Curious if you're also sharing your revenue publicly? Would be fun to list you on MakeHub.


I agree. With services you also feel that you are captive and paying for stuff that you don't even use, but if you stop you lose your data or might not be able to come back in the future, so you keep it running "in case I need it" or "I will use it at some point".

I also think software is way overpriced, especially when it comes to services that mostly just rent a server for $5/mo and resell it for $100/mo with not a lot of real value added on top. I think it makes more sense to buy the app/product and choose the server yourself, and pay $5/mo for the server or like $100/mo for a REALLY powerful server, not for a plan with "100k visits, 30 days retention".

On point 2), if no one buys your product anymore you can just stop supporting it and "kill it". Being a software product it usually doesn't break over time, unless it's something based on other volatile APIs. Take games for example, they sell as a lifetime software license, games released 20 years ago can usually still run without problems and without any maintenence.

I do somewhat openly share the revenue, currently I have myan estimated revenue shown on the IndieHackers page, but being only a product up until now, the revenue varies from month to month (not as stable as a SaaS). Currently it's around $1000/mo as I'm not doing any marketing, I still get sells from people coming from Google or from word of mouth. I usually try to update the IH page as soon as a big milestone is reached.

I think userTrack could be listed on MakeHub (from what I read, as I'm a solo founder, no funding, public revenue).


Thanks! I think userTrack makes a nice addition to MakeHub, added now! https://makehub.io/startups/usertrack


Thanks for adding it! I also subbed to MakeHub :)


That being said, I do think that services with high monthly payments should be for actual services, something that is actually done each month (eg. hosting, maintenence, etc.), but unforunately this is not how the world works.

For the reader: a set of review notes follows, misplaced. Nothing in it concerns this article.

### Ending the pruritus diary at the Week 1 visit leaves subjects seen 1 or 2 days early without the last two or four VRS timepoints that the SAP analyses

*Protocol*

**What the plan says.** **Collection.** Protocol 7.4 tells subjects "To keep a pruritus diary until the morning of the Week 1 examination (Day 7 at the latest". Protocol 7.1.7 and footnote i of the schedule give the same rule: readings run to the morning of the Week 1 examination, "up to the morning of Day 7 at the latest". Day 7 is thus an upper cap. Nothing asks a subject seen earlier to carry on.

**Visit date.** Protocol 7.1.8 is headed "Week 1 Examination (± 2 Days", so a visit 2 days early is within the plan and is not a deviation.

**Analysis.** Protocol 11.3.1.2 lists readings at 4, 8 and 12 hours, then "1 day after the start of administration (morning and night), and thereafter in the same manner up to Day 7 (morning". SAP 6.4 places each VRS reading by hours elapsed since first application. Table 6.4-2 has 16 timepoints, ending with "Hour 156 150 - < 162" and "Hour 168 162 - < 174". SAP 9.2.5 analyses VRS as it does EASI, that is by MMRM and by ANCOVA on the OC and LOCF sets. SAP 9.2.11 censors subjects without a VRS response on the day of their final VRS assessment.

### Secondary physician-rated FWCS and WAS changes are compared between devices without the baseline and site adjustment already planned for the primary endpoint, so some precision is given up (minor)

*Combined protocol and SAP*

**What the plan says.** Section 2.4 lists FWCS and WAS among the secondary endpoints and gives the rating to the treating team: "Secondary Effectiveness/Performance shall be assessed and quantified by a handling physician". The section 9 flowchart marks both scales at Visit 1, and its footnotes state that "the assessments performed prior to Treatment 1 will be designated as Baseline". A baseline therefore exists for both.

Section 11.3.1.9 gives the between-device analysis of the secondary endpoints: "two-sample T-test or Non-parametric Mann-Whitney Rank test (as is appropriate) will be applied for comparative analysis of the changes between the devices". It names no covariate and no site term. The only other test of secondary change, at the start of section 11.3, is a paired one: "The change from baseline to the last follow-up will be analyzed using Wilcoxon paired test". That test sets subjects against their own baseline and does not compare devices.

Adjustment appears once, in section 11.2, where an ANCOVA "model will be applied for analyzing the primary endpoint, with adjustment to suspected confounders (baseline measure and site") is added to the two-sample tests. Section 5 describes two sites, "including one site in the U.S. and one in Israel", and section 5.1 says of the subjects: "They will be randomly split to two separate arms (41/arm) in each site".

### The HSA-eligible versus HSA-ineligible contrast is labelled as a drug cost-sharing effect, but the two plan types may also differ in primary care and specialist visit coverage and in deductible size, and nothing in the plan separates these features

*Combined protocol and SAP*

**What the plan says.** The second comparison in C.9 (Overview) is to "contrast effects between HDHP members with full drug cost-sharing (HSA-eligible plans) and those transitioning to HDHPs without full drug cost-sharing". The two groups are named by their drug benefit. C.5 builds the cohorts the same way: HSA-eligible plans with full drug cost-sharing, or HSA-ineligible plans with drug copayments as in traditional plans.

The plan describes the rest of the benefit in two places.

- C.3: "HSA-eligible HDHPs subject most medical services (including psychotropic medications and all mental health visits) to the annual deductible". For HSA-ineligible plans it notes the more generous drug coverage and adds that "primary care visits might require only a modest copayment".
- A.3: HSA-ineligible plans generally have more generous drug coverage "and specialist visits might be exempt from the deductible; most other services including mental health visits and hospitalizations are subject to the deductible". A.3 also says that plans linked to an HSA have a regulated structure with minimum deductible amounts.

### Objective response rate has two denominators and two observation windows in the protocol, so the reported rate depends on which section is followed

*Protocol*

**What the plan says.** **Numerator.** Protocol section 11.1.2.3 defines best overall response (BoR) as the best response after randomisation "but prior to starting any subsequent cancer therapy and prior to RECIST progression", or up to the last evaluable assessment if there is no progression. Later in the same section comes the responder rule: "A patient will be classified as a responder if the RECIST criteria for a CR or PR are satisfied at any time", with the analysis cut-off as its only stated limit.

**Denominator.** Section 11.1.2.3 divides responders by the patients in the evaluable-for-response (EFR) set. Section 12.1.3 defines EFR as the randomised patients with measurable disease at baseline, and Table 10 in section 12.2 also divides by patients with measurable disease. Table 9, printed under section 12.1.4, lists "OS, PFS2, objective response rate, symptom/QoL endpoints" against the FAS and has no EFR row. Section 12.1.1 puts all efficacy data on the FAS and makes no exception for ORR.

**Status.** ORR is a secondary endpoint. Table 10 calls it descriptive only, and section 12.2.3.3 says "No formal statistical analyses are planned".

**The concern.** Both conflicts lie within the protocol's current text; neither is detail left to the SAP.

The big advantage of this, is that people would focus more on creating more value instead of creating some value that can be sold for exorbitant prices just because "that's the market".


Yes thats exactly my plan. SaaS is very difficult and B2B SaaS is even more so. If i can get my early customers, then i cam easily concentrate on building and improving the product rather than spending most of my time on chasing early customers.


Thanks! I added you to my website: https://makehub.io/startups/simpleops

I hope you like it. Let me know if you'd like to change anything!


I found these sentences hard to parse, I'd consider reworking them/checking the grammar:

Regularly get the real-world Chrome users experience metrics right from dashboard. Its update every week and you can measure improvements.


Starting a startup means optimizing for growth, at all cost.

Bootstrapping or indie hacking have usually different goals: you optimize for revenue or time spent.

Shortly said, when building a startup you aim to change the world, when indie hacking you just want to change yours.

At least that is why I chose that path 2 years ago :)


I mean, if we want to argue about definitions, personally, I like Steve Blank's:

"A startup is an organization formed to search for a repeatable and scalable business model. The goal of your early business model can be revenue, or profits, or users, or click-throughs – whatever you and your investors have agreed upon. Most startups change their business model multiple times."